Democratic Rep. Gene Taylor doesn’t pull any punches on Obama’s response to the BP oil spill. He says, “I haven’t seen this much incompetence since Michael Brown was running FEMA.’

The voters don’t like Obama’s Guantanamo decision: “A new Rasmussen Reports national telephone survey finds that just 36% of voters agree with the president’s decision to close the Guantanamo facility, Obama’s first major act upon taking office. Fifty-four percent (54%) disagree with that decision.”

Israel doesn’t want to knuckle under to Obama on a  Middle East peace deal: “U.S. envoy to the Middle East George Mitchell is frustrated by the conduct of Prime Minister Benjamin Netanyahu in the proximity talks with the Palestinians. … A senior Israeli source updated on some of the content of the proximity talks said that the American frustration stems from the fact that Netanyahu has so far not given any clear answers on the borders of the future Palestinian state.”

Turkey doesn’t  appear impressed with Obama’s straddling on the flotilla incident: “Israel must apologize for its blockade of the Gaza Strip, as well as compensate the people of Gaza, Turkish Prime Minister Recep Tayyip Erdogan said in an interview to American television Monday, adding that such an apology would be a condition to continued Turkish mediation in any future peace talks between Israel and Syria.” Yes, the Turks want Israel to capitulate, and Obama’s half-measures have only whetted their appetite for more Israel-bashing.

Californians don’t like the Obama economy: “Californians’ concerns about their state economy mirrors similar worries in other states. ‘There’s a high level of discontentment,’ said poll analyst [Clifford] Young. ‘They’re mad. However, in California is not clear who they’re going to be mad at. It will be incumbent upon the different candidates to frame that to their advantage.’” Right now, they are mad at Barbara Boxer, who is under 50 percent in the poll — a bad sign for an incumbent.

Liberals don’t like Obama at all, says Fareed Zakaria: “Liberals are dismayed. They’re angry. They’re abandoning him.”

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Success Without Victory

Developments with the war in Afghanistan are causing us to question our methods of warfare as we have not since Vietnam. Comparisons of Afghanistan to Vietnam are mushrooming, of course; Fouad Ajami has a useful one today, in which he considers the effect of withdrawal deadlines on the American people’s expectations as well as the enemy’s. But on Friday, Caroline Glick took a broader view of contemporary Western methods, comparing the U.S. operating profile in Afghanistan to that of the IDF in Lebanon in the 1990s.

As I have done here, she invoked the White House guidance report in December, according to which “we’re not doing everything, and we’re not doing it forever.” Such guidance, she says, “when executed … brings not victory nor even stability.” She is right; Fouad Ajami is right; and both are focusing where our attention should be right now, which is on the conduct of the war at the political level.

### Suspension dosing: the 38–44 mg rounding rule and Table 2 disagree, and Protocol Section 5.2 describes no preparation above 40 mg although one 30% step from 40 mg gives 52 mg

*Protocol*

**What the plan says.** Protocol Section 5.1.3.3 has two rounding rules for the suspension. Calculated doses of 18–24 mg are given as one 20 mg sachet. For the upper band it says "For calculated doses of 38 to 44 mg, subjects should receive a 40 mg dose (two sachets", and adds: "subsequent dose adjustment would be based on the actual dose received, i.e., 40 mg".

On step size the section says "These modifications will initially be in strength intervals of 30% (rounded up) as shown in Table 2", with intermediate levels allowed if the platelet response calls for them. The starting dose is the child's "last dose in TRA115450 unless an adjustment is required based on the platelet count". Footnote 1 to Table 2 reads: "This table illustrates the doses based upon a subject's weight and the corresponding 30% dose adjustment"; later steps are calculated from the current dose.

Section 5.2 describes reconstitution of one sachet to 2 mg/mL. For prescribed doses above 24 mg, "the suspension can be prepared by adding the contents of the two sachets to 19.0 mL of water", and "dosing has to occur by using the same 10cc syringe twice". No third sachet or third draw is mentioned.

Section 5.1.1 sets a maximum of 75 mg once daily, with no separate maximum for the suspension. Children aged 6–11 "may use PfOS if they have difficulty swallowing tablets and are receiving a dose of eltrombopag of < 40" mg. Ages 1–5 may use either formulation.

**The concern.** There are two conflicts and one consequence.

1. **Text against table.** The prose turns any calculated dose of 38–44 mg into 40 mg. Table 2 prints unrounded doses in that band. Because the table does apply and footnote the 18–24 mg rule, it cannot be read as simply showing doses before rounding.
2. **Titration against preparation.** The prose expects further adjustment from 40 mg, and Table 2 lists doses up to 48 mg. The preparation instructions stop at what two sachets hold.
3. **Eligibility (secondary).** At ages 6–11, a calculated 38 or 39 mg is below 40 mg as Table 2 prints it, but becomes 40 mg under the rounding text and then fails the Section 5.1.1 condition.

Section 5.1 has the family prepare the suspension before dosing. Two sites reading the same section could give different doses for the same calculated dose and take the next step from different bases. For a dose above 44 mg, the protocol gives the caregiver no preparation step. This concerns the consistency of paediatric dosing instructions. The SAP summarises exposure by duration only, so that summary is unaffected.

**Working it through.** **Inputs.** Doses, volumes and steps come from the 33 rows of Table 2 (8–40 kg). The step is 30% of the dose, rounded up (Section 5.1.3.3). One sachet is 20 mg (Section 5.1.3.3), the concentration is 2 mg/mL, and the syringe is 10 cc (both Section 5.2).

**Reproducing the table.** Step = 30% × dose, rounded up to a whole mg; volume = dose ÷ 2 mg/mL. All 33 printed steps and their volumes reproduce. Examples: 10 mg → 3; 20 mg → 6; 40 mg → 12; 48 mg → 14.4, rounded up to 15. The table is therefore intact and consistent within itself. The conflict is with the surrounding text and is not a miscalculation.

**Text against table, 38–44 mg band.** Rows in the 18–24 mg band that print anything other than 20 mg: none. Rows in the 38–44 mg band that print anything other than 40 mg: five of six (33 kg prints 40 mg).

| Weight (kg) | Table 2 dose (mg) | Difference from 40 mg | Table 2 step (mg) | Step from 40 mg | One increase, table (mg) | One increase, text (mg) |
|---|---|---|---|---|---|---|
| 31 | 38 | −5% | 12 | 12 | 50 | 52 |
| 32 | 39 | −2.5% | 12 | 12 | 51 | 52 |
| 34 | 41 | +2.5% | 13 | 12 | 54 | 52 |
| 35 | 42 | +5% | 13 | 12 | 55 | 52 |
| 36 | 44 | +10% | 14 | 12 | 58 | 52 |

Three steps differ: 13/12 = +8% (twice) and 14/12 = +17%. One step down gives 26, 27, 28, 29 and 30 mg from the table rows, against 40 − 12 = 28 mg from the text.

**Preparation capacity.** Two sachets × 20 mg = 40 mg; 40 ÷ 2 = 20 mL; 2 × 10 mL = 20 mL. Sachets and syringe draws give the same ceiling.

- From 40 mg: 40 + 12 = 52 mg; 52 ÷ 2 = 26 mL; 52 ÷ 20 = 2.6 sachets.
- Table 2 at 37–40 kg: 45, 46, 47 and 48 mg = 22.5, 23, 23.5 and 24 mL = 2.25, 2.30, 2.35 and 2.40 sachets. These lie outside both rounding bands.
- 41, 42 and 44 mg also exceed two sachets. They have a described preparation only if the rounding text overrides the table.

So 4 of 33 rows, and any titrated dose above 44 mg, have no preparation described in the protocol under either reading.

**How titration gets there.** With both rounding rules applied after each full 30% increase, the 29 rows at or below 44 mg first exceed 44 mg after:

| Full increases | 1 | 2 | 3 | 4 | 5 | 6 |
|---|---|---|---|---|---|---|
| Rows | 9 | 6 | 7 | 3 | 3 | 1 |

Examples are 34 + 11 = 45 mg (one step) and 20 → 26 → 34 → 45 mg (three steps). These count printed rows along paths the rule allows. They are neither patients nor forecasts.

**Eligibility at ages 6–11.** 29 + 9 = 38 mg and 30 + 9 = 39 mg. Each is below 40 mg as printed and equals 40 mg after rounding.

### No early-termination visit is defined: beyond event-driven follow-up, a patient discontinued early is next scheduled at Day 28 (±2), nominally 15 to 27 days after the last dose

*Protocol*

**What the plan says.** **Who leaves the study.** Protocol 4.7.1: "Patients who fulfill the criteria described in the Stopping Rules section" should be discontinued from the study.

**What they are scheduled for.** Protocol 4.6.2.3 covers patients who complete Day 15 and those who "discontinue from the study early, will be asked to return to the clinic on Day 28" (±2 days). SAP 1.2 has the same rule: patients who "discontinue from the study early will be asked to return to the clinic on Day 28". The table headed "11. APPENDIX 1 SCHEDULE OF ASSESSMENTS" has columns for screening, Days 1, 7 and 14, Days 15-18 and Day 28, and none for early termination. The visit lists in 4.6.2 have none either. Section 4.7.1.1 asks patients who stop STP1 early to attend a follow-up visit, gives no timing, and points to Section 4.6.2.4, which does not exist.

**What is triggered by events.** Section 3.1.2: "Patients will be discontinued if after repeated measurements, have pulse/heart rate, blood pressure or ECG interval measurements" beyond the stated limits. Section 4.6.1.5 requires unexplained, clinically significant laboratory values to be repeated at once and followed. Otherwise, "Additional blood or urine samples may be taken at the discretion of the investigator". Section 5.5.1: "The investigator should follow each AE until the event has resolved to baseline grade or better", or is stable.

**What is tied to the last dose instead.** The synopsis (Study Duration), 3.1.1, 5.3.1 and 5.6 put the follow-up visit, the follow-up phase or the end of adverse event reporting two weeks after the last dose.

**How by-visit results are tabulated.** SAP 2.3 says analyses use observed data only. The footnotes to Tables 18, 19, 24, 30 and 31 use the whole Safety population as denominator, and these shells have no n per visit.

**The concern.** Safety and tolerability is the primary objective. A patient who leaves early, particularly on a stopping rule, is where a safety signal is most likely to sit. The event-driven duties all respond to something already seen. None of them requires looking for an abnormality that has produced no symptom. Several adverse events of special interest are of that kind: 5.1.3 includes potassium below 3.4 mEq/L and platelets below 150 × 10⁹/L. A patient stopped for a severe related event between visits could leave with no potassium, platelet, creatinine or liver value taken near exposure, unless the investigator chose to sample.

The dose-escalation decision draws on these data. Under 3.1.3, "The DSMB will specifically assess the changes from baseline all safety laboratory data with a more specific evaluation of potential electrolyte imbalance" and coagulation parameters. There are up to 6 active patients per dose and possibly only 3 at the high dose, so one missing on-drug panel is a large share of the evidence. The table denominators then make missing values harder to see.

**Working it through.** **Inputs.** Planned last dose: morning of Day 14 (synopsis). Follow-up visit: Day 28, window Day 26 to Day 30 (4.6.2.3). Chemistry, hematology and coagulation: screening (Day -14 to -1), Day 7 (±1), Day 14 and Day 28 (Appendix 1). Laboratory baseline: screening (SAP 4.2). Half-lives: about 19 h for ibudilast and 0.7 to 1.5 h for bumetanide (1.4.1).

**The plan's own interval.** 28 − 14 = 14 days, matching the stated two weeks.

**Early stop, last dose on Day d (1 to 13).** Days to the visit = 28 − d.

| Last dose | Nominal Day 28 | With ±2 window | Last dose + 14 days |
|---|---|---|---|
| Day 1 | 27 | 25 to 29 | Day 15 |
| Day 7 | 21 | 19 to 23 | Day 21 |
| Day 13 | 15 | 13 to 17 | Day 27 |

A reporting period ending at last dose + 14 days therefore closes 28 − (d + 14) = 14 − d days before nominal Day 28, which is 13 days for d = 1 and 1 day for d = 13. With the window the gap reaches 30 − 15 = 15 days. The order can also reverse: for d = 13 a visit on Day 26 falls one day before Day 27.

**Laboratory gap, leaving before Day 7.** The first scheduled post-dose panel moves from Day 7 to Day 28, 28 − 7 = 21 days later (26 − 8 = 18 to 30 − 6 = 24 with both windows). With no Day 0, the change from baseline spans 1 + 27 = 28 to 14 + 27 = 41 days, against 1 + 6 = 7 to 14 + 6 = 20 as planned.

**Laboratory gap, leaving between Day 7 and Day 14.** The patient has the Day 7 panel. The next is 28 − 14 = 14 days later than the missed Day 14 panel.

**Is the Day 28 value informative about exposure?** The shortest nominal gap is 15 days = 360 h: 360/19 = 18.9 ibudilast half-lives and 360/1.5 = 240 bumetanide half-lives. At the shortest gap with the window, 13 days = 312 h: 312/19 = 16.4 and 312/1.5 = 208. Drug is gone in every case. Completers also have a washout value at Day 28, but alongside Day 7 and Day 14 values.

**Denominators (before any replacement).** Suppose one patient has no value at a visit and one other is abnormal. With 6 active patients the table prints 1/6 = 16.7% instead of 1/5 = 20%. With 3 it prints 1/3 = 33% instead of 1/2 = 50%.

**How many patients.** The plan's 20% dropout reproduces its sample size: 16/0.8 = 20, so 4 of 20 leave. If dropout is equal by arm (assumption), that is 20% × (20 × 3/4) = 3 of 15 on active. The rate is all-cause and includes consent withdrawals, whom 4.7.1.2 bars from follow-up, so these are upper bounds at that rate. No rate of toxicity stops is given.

There’s a good reason why comparisons with Vietnam are gathering steam. It’s not the geography, the campaign plan, or the details of the historical context, alliances, or political purposes: it’s the behavior of the American leadership. As Senator McCain points out, President Obama has steadfastly refused to affirm that the July 2011 deadline is conditions-based. But I was particularly struck by the recent words of Richard Holbrooke, Obama’s special envoy for the “AfPak” problem, because they evoke a whole political doctrine of “limited war,” which dates back to the Vietnam era.

Holbrooke has been keeping a low profile. But he’s a crucial actor in this drama, and in early June he made these observations:

Let me be clear on one thing, everybody understands that this war will not end in a clear-cut military victory. It’s not going to end on the deck of a battleship like World War Two, or Dayton, Ohio, like the Bosnian war. …

It’s going to have some different ending from that, some form of political settlements are necessary … you can’t have a settlement with al-Qaeda, you can’t talk to them, you can’t negotiate with them, it’s out of the question. But it is possible to talk to Taliban leaders. …

What do [critics] mean by win? We don’t use the word win, we use the word succeed.

As an aside, I would have thought the Dayton process did, in fact, have relevance for the “peace jirga” process now underway with the Afghan factions, and that we might expect an outcome with some similarities to the Dayton Accords. But my central concern here is the virtually exact overlap of Holbrooke’s conceptual language with that of the Johnson-era prosecution of the Vietnam War.

That we had to seek a “settlement” with North Vietnam and the Viet Cong was received wisdom under Lyndon Johnson; in this memo from a key reevaluation of the war effort in 1965, Defense Secretary Robert McNamara leads off with it. His reference to “creating conditions for a favorable settlement” by demonstrating to the North Vietnamese that “the odds are against their winning” is a near-perfect statement of the limited-war proposition encapsulated by Henry Kissinger in his influential 1958 book, Nuclear Weapons and Foreign Policy (quotations are from the W. W. Norton & Co. edition of 1969). Said Kissinger:

The goal of war can no longer be military victory, strictly speaking, but the attainment of certain specific political conditions, which are fully understood by the opponent. … Our purpose is to affect the will of the enemy, not to destroy him. … War can be limited only by presenting the enemy with an unfavorable calculus of risks. (p. 189)